Authors of an abstract to be presented today at the Pediatric Academic Societies (PAS) annual meeting in Denver call it ‘absolutely unacceptable’ to subject children to any tobacco smoke exposure in cars and I agree.
Abstract co-author Dr. Jonathan P. Winickoff, MD, MPH, FAAP. and his colleagues conducted a survey to determine the prevalence of tobacco smoke exposure in cars among children in an effort to create awareness of the dangers caused by second hand smoke.
“An infant strapped into a car seat is involuntarily and intensely exposed to more than 400 toxic chemicals in tobacco smoke,” Dr. Winickoff, stated “They have no voice and no choice in whether their parents smoke in the car.”
For the survey parents who visited one of seven pediatric practices in six states with their child for either a well of sick visit were questioned about their personal policies on smoking while in the vehicle. The parents who smoked were asked if they had a car, whether they had smoking rules in their car, their child’s age and if their pediatrician advised them to have a smoke-free car.
Results showed that 146 of 528 parents who smoked (28 percent) reported having a smoke-free car rule, and 114 (22 percent) reported having a strictly enforced car smoking ban.
Of the parents who reported smoking in their car, 52 percent said smoking occurred with a children present and only 14 percent of parents said they were advised by a pediatric health care provider to have a smoke-free car.
“Because they have smaller air passages than adults, infants and children are more sensitive to chemicals in tobacco smoke and suffer increased asthma attacks and severe respiratory infections,” said Dr. Winickoff.
“Coupled with the finding that few pediatric health care providers advise against smoking in cars, these results highlight the need for improved pediatric interventions, public health campaigns and health policy regarding smoke-free car laws to protect children from tobacco smoke toxins,” he said. “Setting strict rules about never smoking in cars will benefit the whole family and help reduce tobacco use nationally.”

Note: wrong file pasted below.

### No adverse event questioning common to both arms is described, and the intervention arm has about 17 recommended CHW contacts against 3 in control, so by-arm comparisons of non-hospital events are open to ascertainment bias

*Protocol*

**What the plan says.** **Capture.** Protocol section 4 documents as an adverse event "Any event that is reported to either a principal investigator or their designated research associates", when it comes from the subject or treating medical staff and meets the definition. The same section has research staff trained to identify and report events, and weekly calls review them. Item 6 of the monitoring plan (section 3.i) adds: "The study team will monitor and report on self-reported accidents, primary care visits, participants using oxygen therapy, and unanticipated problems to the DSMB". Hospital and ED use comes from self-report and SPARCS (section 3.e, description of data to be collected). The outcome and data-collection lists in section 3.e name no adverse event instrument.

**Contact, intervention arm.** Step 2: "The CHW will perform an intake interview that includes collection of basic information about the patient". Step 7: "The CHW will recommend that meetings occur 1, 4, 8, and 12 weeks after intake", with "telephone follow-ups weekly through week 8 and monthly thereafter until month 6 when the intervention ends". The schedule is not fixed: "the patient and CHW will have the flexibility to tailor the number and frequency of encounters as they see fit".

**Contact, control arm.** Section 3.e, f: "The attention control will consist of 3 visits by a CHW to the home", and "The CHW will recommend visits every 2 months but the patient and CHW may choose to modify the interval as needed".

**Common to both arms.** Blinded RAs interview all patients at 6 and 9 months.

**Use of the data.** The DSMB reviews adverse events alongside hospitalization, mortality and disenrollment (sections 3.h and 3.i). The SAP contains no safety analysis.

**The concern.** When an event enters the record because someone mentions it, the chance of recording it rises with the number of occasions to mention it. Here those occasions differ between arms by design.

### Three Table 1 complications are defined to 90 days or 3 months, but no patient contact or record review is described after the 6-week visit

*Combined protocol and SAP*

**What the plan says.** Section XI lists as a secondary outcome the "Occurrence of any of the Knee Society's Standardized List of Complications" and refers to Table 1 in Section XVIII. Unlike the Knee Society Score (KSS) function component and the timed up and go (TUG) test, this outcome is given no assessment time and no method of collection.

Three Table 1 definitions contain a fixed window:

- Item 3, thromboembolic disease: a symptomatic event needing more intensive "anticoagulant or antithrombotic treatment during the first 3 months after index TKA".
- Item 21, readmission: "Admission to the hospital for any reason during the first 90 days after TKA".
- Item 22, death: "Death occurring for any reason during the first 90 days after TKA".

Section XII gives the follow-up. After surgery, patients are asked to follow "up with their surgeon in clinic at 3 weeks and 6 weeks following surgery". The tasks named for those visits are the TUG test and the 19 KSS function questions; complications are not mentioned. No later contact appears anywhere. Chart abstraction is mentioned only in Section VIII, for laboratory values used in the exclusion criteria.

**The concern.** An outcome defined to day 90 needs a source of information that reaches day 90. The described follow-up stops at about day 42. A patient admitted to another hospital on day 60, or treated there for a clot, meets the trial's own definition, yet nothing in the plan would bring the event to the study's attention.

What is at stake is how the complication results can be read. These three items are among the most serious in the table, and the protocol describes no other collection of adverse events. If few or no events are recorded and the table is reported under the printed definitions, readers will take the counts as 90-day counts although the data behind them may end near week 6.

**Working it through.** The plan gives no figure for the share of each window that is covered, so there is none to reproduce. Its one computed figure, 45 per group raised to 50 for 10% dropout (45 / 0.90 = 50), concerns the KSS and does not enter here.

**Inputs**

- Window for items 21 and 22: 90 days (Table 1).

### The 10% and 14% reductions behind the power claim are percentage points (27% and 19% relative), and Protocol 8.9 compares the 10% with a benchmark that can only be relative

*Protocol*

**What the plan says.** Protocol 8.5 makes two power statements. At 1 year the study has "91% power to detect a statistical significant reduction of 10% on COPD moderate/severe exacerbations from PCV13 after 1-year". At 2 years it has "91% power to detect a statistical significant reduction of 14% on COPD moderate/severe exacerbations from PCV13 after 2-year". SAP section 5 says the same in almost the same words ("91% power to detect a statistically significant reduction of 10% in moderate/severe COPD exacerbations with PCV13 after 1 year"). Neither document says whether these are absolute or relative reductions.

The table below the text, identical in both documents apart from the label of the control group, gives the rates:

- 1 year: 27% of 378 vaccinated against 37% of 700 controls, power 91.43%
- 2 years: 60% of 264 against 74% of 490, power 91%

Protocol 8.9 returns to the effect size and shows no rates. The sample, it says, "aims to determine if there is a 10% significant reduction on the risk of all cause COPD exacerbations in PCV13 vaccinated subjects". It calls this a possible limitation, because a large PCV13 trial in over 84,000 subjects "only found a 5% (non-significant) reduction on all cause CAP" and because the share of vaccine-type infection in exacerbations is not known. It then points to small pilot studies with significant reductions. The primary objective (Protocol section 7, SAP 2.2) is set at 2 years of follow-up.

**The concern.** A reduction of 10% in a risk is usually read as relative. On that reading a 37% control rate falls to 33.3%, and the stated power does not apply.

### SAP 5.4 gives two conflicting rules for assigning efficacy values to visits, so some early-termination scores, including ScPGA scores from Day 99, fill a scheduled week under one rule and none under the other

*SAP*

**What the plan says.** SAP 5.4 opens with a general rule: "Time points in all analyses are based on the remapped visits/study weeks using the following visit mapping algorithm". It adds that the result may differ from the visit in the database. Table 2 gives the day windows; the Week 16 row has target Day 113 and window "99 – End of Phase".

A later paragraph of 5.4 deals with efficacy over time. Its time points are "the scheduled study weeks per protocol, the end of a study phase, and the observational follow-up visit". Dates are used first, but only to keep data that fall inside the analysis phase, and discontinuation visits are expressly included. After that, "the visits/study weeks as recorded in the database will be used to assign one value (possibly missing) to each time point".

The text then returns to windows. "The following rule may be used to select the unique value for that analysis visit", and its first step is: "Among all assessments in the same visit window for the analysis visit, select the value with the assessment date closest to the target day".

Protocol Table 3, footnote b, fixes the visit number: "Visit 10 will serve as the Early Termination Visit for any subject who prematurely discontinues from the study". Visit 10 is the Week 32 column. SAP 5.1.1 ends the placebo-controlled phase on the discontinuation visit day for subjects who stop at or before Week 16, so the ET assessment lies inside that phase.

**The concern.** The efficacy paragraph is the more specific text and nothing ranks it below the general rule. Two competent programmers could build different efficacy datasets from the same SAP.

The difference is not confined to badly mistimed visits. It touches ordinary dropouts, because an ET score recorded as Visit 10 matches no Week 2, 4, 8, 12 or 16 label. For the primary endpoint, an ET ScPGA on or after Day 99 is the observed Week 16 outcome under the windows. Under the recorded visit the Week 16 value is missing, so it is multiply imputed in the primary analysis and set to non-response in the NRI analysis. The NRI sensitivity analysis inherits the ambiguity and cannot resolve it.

According to nosmoke.org the following states have Smoke-Free Car Laws:
U.S. State/ Commonwealth
|Arkansas||Persons < than age 6 and under 60 pounds in a child safety seat. Effective 07/21/2006 |
Persons < age 14. Effective 07/27/2011
|Louisiana||Persons < age 13||08/15/2006|
|Puerto Rico||Persons < age 13||03/02/2007|
|California||Persons < age 18||01/01/2008|
|Maine||Persons < age 16||09/01/2008|
Sadly there are only 5 states on the list so lots of work needs to be done.
When someone smokes in the small enclosed space of a car, passengers are exposed to toxic air that is many times higher than what the EPA considers hazardous air quality, even when a window is down. Additionally, the gaseous and particulate components of tobacco smoke absorb into the upholstery and other surfaces inside a car, and then off-gas back into the air over the course of many days, exposing passengers to toxins long after anyone actually smoked in the car.
While the law is important, it is only in effect when the driver is traveling with a minor. Third hand smoke left behind on car seats or other items left in the vehicle are also an issue for young passengers.
Nosmoke.org notes that a smokefree car campaign should be accompanied by a strong education effort, stressing the health hazards of smoke-filled vehicles.
Campaigns for smokefree car laws can serve as a tool to educate the public about the health hazards of secondhand smoke exposure and improve decision making about smoking in ways that harm other people.
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